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SOUTHERN COMFORT

by Daniel Schere

Winston meets Kingston at Irie Rhythms

daniel@yesweekly.com | @Daniel_Schere

It might be difficult to guess which region of the world Irie Rhythms serves food from, just by looking at the building. Located in Silas Creek Crossing in Winston-Salem, the restaurant looks just like your typical strip mall cafe with a few tables and booths, a register for ordering, brightly colored walls and a TV.

But biting into a piece of curried chicken served over a bed of rice and beans will give it away. The combination of the spices and the meat along with the soothing flavor of coconut milk is a departure from the barbecue and fried food of the southern United States, to the tangy and healthier cuisine of the Caribbean.

Irie Rhythms serves up both Jamaican dishes like oxtail and jerk chicken as well as traditional southern foods like barbecue chicken and macaroni and cheese. The restaurant has been open just one month, but co-owner Warren Moore said the brand is already starting to rub off on customers. He said the idea behind the kind of food they serve was a joint effort between him and his wife, Gorjean.

“Our concept is Winston meets Kingston,” he said.

“So I’m the Winston, born and raised here. My wife’s the Kingston. She was born in the United States, her parents are native to Jamaica and her grandmother, who taught her everything she knows about how to cook, is also from Jamaica.”

This is Moore’s second act, having received degrees in music education from Winston-Salem State University and UNC-Greensboro before becoming band director at Carver High School, where he taught from 1997 to 2001.

“I really enjoyed it,” he said. “Lots of wonderful students, lots of wonderful experiences. My last year there we actually went down to Florida and won a five foot trophy at the National Martin Luther King day parade down in St. Petersburg, Florida so we won the best band in the nation award.”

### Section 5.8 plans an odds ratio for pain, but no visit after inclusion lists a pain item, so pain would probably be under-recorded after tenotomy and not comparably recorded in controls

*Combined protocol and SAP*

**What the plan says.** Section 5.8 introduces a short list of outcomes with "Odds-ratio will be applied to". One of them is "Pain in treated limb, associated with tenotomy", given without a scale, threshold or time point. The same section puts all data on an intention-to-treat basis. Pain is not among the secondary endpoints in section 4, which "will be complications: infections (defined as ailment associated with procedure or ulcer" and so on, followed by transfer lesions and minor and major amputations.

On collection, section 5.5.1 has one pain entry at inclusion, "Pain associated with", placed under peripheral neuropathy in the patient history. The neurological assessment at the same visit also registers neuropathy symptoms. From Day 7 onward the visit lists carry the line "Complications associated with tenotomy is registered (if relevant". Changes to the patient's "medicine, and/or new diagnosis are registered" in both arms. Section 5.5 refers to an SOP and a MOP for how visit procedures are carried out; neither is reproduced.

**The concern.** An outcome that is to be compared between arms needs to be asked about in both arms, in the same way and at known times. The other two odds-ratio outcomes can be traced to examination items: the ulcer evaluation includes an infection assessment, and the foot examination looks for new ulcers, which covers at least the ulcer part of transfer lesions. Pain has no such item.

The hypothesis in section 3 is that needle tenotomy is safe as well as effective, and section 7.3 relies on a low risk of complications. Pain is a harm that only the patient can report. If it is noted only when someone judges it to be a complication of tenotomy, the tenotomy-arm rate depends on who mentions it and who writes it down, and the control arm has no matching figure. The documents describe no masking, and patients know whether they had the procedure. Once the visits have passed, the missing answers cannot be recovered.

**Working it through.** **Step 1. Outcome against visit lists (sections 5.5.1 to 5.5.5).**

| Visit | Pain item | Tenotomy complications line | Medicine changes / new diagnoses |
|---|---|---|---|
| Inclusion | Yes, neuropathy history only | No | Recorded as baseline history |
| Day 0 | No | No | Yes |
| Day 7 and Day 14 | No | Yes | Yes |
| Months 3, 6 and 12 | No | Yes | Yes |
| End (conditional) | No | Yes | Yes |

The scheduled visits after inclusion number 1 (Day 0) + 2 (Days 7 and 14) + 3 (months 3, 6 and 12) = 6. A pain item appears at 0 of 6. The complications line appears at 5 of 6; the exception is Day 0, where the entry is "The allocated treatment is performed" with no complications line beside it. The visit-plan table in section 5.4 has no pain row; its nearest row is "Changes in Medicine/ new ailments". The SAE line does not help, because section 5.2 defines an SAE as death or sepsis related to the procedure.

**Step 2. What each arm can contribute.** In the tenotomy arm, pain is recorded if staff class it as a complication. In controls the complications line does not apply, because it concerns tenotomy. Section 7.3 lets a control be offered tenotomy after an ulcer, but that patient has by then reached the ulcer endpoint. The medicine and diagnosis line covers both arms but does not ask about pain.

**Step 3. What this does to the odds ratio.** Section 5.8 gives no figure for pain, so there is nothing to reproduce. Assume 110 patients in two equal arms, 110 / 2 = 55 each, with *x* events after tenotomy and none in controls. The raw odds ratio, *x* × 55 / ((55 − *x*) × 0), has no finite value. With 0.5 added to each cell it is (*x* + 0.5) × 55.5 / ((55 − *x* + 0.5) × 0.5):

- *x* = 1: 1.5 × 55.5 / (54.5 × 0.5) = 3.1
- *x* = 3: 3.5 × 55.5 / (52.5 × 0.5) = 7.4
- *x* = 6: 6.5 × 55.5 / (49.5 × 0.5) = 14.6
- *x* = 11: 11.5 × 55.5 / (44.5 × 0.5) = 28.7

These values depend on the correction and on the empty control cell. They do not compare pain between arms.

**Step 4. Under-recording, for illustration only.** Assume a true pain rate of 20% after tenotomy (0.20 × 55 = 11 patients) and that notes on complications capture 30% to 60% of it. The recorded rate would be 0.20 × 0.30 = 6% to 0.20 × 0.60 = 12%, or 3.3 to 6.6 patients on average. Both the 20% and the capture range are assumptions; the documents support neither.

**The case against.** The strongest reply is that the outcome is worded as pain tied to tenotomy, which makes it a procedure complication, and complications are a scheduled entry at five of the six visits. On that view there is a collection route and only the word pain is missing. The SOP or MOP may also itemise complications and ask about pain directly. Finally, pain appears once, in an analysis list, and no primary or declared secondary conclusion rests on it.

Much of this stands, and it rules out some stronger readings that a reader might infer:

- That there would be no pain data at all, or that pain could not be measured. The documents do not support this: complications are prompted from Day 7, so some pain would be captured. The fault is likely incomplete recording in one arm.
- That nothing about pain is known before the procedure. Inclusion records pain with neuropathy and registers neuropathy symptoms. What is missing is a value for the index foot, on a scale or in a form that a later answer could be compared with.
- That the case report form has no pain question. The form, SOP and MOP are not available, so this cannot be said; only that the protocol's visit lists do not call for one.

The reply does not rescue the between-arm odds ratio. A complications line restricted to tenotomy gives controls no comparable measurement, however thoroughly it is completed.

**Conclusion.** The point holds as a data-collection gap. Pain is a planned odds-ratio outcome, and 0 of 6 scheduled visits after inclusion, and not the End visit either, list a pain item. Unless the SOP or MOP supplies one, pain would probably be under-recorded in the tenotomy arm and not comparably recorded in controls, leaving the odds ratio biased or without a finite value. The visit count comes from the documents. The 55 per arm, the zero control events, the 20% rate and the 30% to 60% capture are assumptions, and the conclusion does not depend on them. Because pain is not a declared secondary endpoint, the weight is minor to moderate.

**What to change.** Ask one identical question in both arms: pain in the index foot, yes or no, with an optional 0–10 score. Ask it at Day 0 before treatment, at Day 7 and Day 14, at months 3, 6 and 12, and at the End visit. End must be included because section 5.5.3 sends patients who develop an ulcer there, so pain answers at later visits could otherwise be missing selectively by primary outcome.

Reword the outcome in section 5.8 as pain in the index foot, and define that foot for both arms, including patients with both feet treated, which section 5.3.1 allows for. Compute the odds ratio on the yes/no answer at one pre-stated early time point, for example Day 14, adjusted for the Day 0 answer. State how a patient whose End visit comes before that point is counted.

The Moores went into the restaurant business after Gorjean, a dance teacher, went back to school at Johnson & Wales University to hone her cooking skills. Their first venture together was cooking for veterans, VA work ers, federal judges and other officials in the Hiram Ward Federal building in downtown Winston-Salem. After three years, they embarked on their current project.

Moore said they aim to provide their customers with three things: great food, customer service and a warm environment.

“We created (it) ourselves,” he said. “And she’s more back of the house. She loves the kitchen, she loves the food, loves to see people enjoying the food. Me, I’m more front of the house. I like people. People are interesting to me. So I’ll come out, interact with the customers, make sure everyone is enjoying their meal and having a wonderful experience.”

Irie Rhythms does not seem to be having any trouble promoting itself. There was a steady stream of customers even at 2:30 pm on a Thursday afternoon. Moore said he hopes to expand soon and possibly look to franchise.

“We designed this location with the intent of duplicating it,” he said.

In addition to its permanent location, Irie Rhythms also caters both large and small events. !

WANNA go?

Irie Rhythms is located in the Silas Creek Crossing shopping center at 3252 Silas Creek Parkway in Winston-Salem. It is open from 11am to 9pm Monday-Thursday and 11am to 10pm Friday and Saturday. Call 336-768-0894 or visit www.irierhythms.com

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